A researcher specializing in smart grids has released an open-source tool designed to assess the security of smart meters.
The open-source framework “Termineter” would allow authorized users, such as grid operators and administrators, to test smart meters for vulnerabilities, SecureState, a management consulting company focused on critical infrastructure, said Thursday. Malicious perpetrators can take advantage of the data collected by smart meters in various attacks, including energy consumption fraud and network hijacking, SecureState said.
There has been a lot of interest in smart meters recently, as utilities modernize their infrastructure to take advantage of the efficiency games promised by smart grids. However, power companies are worried about authentication issues such as weak passwords and weak access controls which would allow attackers to conduct fraud or cause power outages.
SecureState decided to publicly release the tool to promote security awareness for smart meters and bring basic testing capabilities to the community and meter manufacturers. Power companies can use the framework to give authorized individuals a way to manipulate and test the security of smart meters, SecureState said. The user must have physical access to the meter and know how meters work in order to use the tool.
Termineter uses the serial port connection that interacts with the meter’s optical infrared interface to give the user access to the smart meter’s inner workings.
SecureState’s Termineter’s user interface is much like the interface used by the Metasploit penetration testing framework. It relies on modules to extend its testing capabilities.
Spencer McIntyre, a member of SecureState’s Research and Innovation Team, is scheduled to demonstrate Termineter in a session “How I Learned to Stop Worrying and Love the Smart Meter,” at Security B-Sides Vegas on July 25.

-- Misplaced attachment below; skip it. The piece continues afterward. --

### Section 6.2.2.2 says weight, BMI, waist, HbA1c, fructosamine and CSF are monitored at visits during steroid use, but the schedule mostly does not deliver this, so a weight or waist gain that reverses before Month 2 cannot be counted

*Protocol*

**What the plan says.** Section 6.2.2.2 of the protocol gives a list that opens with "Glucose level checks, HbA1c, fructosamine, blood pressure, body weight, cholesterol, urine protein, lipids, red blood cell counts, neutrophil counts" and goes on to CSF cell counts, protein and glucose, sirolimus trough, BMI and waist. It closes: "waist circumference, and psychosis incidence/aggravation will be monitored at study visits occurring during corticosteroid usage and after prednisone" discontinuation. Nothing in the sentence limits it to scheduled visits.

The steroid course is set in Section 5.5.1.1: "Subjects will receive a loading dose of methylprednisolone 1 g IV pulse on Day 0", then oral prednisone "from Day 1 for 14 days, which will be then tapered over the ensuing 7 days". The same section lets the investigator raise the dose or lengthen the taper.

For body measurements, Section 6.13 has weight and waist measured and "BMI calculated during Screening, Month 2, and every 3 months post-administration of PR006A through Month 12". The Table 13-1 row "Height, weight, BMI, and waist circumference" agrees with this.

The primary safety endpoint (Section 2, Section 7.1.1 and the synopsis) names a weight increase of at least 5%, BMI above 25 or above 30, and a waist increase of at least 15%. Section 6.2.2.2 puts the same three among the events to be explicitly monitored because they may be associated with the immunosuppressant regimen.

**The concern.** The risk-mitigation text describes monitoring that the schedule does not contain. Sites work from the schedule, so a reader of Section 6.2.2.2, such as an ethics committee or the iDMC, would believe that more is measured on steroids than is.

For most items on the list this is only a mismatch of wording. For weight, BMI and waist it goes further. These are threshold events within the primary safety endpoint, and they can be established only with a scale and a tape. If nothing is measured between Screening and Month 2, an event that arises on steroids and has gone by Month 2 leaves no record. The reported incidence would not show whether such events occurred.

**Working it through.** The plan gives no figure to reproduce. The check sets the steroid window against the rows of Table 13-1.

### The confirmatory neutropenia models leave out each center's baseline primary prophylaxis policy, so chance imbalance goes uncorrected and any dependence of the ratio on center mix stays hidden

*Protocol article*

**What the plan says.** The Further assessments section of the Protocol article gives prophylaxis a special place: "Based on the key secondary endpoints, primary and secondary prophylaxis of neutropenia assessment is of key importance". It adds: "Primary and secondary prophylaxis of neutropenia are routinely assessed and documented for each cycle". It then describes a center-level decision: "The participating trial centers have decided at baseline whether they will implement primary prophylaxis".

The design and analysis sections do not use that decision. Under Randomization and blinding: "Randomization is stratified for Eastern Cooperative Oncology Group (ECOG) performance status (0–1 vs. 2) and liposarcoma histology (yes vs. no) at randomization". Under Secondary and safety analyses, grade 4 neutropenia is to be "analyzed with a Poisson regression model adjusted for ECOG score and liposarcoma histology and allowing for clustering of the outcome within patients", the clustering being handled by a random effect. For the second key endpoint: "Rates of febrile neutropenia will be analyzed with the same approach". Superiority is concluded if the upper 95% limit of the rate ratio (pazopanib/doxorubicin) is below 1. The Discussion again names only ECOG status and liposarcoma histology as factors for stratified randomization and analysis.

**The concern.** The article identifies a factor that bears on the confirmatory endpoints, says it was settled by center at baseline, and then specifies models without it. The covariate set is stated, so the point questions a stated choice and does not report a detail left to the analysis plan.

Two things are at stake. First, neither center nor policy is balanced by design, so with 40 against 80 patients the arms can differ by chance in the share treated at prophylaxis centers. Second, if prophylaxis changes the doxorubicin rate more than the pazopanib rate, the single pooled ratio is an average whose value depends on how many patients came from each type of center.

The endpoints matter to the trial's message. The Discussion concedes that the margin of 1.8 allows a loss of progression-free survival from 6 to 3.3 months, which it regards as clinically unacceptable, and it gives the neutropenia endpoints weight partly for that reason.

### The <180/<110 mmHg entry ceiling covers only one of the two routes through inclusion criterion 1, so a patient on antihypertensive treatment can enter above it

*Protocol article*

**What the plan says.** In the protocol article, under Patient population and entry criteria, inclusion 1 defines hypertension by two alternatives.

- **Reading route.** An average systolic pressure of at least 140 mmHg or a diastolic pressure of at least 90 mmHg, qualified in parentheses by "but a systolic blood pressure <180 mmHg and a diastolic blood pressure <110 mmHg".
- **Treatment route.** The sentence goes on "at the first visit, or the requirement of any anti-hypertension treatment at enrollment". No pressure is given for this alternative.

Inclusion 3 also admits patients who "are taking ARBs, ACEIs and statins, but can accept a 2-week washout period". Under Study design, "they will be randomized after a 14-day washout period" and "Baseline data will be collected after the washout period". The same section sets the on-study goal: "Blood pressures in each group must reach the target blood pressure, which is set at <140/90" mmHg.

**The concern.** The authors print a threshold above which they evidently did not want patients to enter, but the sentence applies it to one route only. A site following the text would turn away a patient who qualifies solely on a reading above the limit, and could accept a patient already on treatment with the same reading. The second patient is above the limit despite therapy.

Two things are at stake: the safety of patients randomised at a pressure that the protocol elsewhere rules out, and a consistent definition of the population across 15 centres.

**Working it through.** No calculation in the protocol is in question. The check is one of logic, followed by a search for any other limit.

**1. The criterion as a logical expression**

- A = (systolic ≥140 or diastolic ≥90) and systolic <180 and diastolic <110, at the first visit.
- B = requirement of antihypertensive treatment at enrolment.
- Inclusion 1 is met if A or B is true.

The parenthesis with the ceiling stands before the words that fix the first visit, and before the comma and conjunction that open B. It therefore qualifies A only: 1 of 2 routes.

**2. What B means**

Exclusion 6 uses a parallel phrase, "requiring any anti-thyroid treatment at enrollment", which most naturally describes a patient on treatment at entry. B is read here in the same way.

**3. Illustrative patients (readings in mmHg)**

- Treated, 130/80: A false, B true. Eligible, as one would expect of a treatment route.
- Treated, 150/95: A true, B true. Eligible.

Another researcher, Don Weber, a senior security analyst with InGuardians, is also scheduled to talk about smart meter hacking and unveil his own testing tool on the same day as part of Black Hat Las Vegas. The tool, dubbed OptiGuard, would demonstrate how infrared ports on a smart meter can be penetrated and vulnerabilities exploited. Unlike Termineter, OptiGuard will not be open-source and contains vendor-specific information.
Much of the existing energy grid is more than 30 years old, and integrating newer segments with legacy systems have been a challenge, McAfee researchers wrote in a report examining smart grids and cyberthreats, released Wednesday. “Security has largely been an afterthought,” McAfee wrote in the report.
Industrial control systems that handle many of the functions in critical infrastructure are very different from traditional IT networks and equipment, Kim Legelis, vice-president of marketing at Industrial Defender, told SecurityWeek. Not only were control systems originally designed to be isolated from the rest of the network, they aren’t intended to be patched on a regular basis, Legelis said.
“These systems aren’t something that can be down for maintenance on Sunday evenings at 11pm,” Legelis said.
As a result, traditional security measures aren’t sufficient for critical infrastructure. In order to protect smart grids, the industry needs security products that are dedicated to these types of systems, Legelis said.
The Termineter Framework can be downloaded here.
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